|Mountain type calc-schist, Bratschen||Elevation 3,413 m|
|First ascent 18 September 1869 by Karl Hofmann, Johann Stüdl and mountain guides, Thomas Groder and Josef Schnell|
Easiest route from the Heinrich Schwaiger Haus over the Kaindlgrat, the Wielingerscharte and the northeast flank to the summit
Mountain range Glockner Group, High Tauern
Parent ranges High Tauern, Glockner Group
Similar Klockerin, Großer Bärenkopf, Großes Wiesbachhorn, Schneewinkelkopf, Teufelshorn
The Hinterer Bratschenkopf is a mountain in the Glockner Group on the Fusch-Kaprun ridge (Fuscher / Kapruner Kamm) in the High Tauern, a high mountain range in the Austrian Central Alps. According to the listed sources it is 3,412 metres high, but the Austrian Federal Office for Metrology and Survey gives its height as 3,413 metres. The mountain lies in the Austrian state of Salzburg. It appears from the north, east and south as a gently curved firn summit, but from the west it has a mighty, 1,400 metre high and 40 to 60° rock face. A steep, 500 metre long knife-edge ridge bears away from the mountaintop to the north. Due to its close proximity to the Heinrich Schwaiger Haus, the summit is a popular viewing point. The peak was first climbed on 18 September 1869 by the Munich Alpinist, Karl Hofmann, the Prague businessman, Johann Stüdl, and mountain guides Thomas Groder and Josef Schnell from Kals am Großglockner.
- Map of Hinterer Bratschenkopf, 5723, Austria
- Origin of the nameEdit
- Surrounding areaEdit
- Bases and toursEdit
Map of Hinterer Bratschenkopf, 5723, Austria
Origin of the nameEdit
The name "Hinterer Bratschenkopf" was given to the mountain in 1871 on the recommendation of the Imperial and Royal Austrian survey officer, Major Joseph Pelikan, of Plauenwald. On the old Tauern map by Franz Keil dating to 1855 the peak was still described as the Glockerin, which went back to Karl Sonklar and Johann Stüdl, whilst the peak known today as the Klockerin was still unknown then. The word bratschen in German means the broken piles of calc-schist rock often found at height in the High Tauern.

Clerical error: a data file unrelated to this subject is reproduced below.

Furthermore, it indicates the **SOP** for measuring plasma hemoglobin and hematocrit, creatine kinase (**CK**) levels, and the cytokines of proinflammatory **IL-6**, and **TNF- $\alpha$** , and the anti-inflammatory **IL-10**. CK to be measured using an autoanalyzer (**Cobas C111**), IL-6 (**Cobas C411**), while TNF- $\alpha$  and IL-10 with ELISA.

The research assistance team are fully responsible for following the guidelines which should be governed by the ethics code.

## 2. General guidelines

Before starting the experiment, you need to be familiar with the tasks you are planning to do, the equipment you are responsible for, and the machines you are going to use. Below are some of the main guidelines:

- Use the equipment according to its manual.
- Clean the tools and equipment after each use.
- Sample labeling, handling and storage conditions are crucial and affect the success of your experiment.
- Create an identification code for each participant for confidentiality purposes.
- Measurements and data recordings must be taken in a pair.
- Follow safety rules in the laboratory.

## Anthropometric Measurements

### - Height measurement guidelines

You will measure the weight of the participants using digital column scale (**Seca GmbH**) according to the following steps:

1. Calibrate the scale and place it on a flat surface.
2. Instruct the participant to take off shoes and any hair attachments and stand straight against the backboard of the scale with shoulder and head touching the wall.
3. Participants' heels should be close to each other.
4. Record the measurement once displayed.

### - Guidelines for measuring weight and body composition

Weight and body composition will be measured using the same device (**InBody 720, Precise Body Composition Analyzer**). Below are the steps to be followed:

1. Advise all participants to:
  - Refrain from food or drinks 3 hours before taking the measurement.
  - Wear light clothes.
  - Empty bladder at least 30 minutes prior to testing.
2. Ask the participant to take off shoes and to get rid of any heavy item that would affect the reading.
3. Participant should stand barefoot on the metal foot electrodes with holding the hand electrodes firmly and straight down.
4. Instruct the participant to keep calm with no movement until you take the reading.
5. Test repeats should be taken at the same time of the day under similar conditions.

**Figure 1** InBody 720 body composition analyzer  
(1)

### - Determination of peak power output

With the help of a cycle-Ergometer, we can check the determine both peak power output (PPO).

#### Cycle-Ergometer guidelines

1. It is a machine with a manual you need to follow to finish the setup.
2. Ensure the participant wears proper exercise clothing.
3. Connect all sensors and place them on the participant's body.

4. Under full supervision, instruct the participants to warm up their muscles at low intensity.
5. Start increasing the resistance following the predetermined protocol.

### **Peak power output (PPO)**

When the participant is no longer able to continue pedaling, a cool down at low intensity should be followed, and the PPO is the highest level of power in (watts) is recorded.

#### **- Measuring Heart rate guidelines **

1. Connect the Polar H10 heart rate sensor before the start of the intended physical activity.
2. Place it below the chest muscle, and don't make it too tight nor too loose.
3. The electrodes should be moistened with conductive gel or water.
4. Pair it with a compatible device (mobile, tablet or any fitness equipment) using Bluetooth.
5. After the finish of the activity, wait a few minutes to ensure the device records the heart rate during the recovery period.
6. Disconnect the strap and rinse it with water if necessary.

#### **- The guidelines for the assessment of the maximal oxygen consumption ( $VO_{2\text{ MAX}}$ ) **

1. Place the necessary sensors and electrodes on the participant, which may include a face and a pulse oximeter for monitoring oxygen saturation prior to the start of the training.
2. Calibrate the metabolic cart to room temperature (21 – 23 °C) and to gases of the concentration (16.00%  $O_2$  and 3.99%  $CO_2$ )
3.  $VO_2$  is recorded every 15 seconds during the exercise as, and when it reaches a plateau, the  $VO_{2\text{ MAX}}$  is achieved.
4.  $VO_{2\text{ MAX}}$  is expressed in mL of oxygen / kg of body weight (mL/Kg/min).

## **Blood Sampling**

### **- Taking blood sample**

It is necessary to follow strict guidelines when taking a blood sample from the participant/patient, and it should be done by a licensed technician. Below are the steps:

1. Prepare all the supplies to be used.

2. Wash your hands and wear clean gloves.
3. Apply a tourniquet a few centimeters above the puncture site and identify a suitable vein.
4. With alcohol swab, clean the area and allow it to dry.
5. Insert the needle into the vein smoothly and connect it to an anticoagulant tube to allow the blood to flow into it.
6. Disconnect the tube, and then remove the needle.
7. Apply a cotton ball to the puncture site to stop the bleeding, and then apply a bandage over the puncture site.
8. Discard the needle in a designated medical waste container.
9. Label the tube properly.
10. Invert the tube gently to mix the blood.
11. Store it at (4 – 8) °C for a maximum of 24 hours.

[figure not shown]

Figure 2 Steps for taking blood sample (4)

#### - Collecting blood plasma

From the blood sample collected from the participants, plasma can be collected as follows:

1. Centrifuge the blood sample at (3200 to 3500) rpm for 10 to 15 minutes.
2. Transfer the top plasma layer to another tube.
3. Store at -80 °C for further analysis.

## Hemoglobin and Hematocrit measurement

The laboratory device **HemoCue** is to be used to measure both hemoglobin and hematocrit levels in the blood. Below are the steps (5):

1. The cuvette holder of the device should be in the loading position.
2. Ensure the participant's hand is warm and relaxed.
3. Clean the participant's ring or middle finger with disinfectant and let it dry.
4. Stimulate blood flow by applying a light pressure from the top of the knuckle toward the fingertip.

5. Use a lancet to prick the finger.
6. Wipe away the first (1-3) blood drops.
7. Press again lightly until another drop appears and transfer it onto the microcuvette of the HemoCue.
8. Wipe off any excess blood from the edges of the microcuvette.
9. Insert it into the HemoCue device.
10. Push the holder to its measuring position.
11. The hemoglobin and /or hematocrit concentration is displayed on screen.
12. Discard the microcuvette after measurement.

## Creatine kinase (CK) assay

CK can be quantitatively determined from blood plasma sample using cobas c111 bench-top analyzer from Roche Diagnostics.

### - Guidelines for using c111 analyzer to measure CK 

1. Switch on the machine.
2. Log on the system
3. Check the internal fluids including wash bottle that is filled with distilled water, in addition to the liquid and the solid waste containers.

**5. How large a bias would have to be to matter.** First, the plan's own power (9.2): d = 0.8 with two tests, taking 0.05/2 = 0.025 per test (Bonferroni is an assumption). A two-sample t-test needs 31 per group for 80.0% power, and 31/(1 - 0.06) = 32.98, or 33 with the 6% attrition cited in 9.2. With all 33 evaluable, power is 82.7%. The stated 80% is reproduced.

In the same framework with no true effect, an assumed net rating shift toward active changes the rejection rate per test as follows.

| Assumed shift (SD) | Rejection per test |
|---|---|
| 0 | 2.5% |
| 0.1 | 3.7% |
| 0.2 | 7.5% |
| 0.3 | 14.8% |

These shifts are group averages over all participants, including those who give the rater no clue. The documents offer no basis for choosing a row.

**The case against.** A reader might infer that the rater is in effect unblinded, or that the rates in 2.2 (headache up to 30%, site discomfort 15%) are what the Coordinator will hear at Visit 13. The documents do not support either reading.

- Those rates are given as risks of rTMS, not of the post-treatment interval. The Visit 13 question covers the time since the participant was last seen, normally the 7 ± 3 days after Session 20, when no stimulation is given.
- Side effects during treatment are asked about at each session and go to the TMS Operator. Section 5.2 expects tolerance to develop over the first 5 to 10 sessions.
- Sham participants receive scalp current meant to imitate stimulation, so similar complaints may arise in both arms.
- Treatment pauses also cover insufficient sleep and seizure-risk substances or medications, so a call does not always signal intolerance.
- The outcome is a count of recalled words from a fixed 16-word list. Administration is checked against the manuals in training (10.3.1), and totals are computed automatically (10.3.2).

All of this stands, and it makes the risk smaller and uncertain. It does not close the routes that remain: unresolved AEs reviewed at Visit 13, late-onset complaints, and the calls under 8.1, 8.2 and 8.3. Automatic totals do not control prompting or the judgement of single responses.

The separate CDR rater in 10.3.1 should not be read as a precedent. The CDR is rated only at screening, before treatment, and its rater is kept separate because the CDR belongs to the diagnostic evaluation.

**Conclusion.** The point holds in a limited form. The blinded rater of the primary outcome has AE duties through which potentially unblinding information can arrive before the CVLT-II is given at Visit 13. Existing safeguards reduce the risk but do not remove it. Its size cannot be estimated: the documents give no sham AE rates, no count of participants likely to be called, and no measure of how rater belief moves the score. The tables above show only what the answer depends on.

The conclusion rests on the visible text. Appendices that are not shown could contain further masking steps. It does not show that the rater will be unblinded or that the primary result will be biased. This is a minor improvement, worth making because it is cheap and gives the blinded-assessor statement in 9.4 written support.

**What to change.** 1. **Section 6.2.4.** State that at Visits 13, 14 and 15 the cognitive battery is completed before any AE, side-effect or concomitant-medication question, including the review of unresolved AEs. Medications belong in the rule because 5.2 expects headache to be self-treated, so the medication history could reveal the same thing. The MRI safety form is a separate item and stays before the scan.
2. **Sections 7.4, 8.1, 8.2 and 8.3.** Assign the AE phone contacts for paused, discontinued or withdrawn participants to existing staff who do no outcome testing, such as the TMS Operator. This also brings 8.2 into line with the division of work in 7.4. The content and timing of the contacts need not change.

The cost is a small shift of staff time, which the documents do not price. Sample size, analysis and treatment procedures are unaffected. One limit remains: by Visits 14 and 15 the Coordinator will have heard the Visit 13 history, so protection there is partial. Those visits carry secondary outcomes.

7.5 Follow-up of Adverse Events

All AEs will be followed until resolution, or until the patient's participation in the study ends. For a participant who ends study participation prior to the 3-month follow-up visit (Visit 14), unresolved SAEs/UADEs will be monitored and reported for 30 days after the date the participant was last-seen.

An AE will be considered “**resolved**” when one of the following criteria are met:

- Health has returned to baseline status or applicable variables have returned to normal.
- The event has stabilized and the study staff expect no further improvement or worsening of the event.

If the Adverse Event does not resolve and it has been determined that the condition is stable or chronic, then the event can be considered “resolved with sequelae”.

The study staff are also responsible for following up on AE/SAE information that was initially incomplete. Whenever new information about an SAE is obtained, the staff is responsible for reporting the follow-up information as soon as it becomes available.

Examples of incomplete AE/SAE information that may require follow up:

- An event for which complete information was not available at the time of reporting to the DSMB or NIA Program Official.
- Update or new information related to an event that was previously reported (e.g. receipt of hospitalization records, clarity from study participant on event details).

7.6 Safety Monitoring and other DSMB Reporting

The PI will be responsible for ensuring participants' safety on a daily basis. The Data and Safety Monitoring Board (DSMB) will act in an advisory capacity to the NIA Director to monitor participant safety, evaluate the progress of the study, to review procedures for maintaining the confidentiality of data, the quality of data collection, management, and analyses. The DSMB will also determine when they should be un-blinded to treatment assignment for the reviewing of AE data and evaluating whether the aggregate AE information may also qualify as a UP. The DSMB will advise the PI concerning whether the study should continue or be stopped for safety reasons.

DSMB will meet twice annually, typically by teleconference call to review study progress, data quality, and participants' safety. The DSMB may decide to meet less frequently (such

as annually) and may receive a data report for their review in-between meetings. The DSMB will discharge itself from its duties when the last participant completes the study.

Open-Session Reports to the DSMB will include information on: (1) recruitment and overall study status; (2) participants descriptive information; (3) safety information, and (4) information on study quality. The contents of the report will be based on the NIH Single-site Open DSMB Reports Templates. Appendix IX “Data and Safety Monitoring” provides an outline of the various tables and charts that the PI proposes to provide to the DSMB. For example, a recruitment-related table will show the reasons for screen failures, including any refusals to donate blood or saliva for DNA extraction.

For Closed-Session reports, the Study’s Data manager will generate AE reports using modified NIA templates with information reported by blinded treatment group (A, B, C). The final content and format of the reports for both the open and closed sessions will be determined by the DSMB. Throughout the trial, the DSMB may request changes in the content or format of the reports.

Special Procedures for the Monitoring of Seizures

The names of the surrounding mountains were rather confusing. "Kleiner", "Mittlerer", "Großer" and "Vorderer Bärenkopf" (i.e. "Little", "Middle", "Great" and "Fore") were designations arbitrarily given to different peaks and, in some cases, the same peaks. Not until the 1891 Alpine Club map was issued was there an authoritative allocation of names, that gave a recognised schema for Alpinists and reduced the then common difficulties of orientation and mistakes in climbing and surveying.
The Hinterer Bratschenkopf is ringed by glaciers. To the northeast lies the little Kaindlkees glacier, to the east is the accumuluation zone of the Teufelsmühlkees which reaches to just below the summit. To the south lies the Bratschenkopfkees and, in the west, below the mighty West Face, the (Untere) Klockerinkees. Important neighbouring peaks are:
The highest mountain in the area, the Großes Wiesbachhorn (3,564 m), lies away to the northeast. The nearest significant settlement is Fusch an der Großglocknerstraße, just under 11 kilometres to the north as the crow flies. To the northwest the Hinterer Bratschenkopf falls steeply to the dam of the Mooserboden.
Bases and toursEdit
The trail blazed by the Alpinists in 1869 runs from the Kaprun side, i.e. from the north, over the glacier saddle with the misleading name of Wielingerscharte ("Wielingen Notch") to the top. This route is still the standard one used today. The Hinterer Bratschenkopf can only be reached as part of a high Alpine tour, and appropriate equipment and glacier experience are necessary. The Heinrich Schwaiger Haus (2,802 m) acts as a base and lies to the east above the Mooserboden valley. From the hut, the trail runs in a southeasterly direction up to the Oberen Fochezkopf (3,159 m), over the firn-covered Kaindlgrat ridge on the upper Wielingerkees glacier, past the foot of the West Ridge of the Wiesbachhorn (Wiesbachhorn-Westgrat), then southwards over the so-called Wielingerscharte to the Bratschenkopfscharte and up to the summit cross of the Hinterer Bratschenkopf. According to the literature, the journey takes about 2 to 3 hours, depending on the conditions. Another option is the easy firn ascent from the southeast. More difficult climbs run from the Schwarzenberg Hut (2,267 m) to the south, over the Hochgruberkees and Bratschenkopfkees as an ice tour up the South Flank with gradients of 40 to 60°. Climbing routes of grade UIAA III run up the steep North Ridge (Nordgrat), a climb of 620 metres. Routes of up to about UIAA grade III+ difficulty and 1,300 metres in height run up the West Face, first conquered in 1928, but there is a high risk there of falling rocks.